Today, MCOTD‘s fifth anniversary, we revisit a few early favorites.
September 5, 2009
One left Cuba after the revolution, the other stayed. Here they play together: pianists—father and son—Bebo (1918-2013) and Chucho (1941-) Valdes.
September 11, 2009
If spirit could be sold, New Orleans would be rich.
Rebirth Brass Band, live, New Orleans, 2009
September 23, 2009
Nobel-Prize-winning economist devises a way to turn faces—images of them, that is—into marketable commodities: the more expressive the face, the greater the value.
Haiti is named one of the world’s wealthiest countries.
Arcade Fire, “Haiti”
Without music where would we be?
sounds of New Orleans
Let Me Do My Thang: Rebirth Brass Band (Keith Reynaud, 2000)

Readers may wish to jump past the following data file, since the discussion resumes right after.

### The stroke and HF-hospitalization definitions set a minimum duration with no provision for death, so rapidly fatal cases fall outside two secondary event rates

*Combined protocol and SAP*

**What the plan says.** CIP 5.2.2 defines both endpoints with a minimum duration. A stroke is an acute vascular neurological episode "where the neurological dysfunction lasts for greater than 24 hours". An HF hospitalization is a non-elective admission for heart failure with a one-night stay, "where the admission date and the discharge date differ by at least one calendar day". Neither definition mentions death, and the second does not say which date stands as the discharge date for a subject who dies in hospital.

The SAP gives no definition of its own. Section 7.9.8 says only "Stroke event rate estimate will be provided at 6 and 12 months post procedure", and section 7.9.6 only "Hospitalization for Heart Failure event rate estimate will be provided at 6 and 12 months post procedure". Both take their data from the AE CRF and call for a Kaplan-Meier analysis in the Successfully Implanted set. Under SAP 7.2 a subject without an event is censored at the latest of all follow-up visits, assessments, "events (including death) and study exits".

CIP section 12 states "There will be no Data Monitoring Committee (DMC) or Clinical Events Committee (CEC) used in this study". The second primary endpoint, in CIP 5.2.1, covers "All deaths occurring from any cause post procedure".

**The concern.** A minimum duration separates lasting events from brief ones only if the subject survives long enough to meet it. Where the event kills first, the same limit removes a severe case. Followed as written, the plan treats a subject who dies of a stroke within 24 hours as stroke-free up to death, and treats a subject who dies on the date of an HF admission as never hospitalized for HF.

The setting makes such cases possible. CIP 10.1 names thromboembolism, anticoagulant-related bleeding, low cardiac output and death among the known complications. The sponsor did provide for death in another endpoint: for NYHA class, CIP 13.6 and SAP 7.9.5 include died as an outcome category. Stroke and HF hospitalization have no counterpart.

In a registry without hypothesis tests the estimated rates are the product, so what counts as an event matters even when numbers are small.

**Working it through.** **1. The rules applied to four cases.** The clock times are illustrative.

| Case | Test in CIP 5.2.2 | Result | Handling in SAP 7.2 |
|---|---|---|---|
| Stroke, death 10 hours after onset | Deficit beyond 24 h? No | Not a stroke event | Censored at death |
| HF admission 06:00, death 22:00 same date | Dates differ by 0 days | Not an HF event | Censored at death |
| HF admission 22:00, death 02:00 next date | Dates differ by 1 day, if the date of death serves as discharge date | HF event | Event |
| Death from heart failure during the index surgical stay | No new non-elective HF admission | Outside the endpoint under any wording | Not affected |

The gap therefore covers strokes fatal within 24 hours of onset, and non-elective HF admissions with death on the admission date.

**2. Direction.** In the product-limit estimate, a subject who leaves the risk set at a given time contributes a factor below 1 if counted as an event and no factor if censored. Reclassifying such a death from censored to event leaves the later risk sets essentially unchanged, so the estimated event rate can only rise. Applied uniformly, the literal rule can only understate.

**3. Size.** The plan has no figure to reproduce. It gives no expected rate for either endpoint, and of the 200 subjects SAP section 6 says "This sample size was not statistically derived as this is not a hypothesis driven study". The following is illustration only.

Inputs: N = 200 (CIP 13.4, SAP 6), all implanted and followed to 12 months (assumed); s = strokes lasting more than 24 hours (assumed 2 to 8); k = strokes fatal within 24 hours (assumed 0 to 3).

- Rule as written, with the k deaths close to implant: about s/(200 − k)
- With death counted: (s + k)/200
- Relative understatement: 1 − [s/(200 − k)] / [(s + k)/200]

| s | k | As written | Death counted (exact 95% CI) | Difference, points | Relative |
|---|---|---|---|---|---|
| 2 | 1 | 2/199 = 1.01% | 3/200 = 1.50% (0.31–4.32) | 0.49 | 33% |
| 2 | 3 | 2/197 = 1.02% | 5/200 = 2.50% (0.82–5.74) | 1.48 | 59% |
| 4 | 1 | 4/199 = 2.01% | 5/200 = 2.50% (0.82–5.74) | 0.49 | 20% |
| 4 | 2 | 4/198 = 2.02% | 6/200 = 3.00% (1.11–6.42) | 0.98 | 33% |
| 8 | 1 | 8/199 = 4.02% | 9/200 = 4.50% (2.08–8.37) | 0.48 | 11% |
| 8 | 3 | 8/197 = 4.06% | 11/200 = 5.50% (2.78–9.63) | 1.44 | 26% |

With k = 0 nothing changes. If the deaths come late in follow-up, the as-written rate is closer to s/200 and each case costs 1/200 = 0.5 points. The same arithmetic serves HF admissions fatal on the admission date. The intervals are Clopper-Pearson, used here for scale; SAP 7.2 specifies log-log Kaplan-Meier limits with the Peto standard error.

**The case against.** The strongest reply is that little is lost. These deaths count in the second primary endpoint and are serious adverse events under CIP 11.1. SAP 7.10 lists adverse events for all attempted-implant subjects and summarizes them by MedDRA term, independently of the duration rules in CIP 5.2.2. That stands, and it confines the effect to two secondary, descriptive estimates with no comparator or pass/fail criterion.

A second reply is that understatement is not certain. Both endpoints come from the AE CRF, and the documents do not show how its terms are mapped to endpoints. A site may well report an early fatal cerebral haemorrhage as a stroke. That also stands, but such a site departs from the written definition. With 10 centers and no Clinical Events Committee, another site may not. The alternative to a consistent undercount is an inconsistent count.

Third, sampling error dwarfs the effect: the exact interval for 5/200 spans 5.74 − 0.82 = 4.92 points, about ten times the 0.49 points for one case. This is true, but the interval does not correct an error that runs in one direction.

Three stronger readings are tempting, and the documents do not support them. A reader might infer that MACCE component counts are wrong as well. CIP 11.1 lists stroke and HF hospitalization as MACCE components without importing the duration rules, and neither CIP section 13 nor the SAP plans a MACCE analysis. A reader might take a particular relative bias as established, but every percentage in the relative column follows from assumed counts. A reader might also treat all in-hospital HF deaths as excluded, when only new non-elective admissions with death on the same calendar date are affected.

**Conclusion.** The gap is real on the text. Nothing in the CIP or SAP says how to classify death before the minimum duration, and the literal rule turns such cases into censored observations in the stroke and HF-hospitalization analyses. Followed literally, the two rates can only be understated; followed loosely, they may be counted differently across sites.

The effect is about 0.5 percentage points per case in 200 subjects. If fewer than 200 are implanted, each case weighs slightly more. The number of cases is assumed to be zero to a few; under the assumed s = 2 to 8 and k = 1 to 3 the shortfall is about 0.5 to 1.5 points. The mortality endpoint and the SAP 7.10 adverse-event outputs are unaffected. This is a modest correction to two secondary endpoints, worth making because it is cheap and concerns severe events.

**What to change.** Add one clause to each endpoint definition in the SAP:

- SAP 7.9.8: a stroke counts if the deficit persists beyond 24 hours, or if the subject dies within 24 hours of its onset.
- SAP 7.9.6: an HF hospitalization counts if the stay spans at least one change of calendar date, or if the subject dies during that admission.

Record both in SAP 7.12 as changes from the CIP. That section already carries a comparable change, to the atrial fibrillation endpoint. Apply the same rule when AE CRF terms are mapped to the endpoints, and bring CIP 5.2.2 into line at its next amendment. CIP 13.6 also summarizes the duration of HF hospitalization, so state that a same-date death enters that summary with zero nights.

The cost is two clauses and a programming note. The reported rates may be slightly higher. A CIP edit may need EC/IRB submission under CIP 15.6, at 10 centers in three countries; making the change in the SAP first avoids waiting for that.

Day after day tiptoeing through minefields, until finally our luck runs out.
a week in New Orleans: day one
In no other city are the streets so musical.
Treme Sidewalk Steppers Second Line, 2/1/09
Rebirth Brass Band, “It’s All Over Now” (B. Womack & S. Womack)
Kevin Harris (tenor saxophone) & other Sixth Ward musicians
This is a city, too, for stylin’ dogs.
Barkus Mardi Gras Parade, 1/27/13
The parade never ends.
Rebirth Brass Band, New Orleans (Treme Sidewalk Steppers Annual Second Line Parade), 2/6/12
A highly anticipated moment of the social aid and pleasure club parade season is when the Treme Sidewalk Steppers emerge from the African-American Museum. First, comes the call of the trumpet and then a flash of color can be spied as a member waves a feathered fan and dances out the door. One by one, the Steppers strut their stuff as they energetically file down the sidewalk with a “look-at-me” attitude. Those in the waiting crowd on Gov. Nicholls Street, peer through the iron fence that surrounds the lovely building and gardens, trying to get a better look at the spectacle. They cheer at the triumph.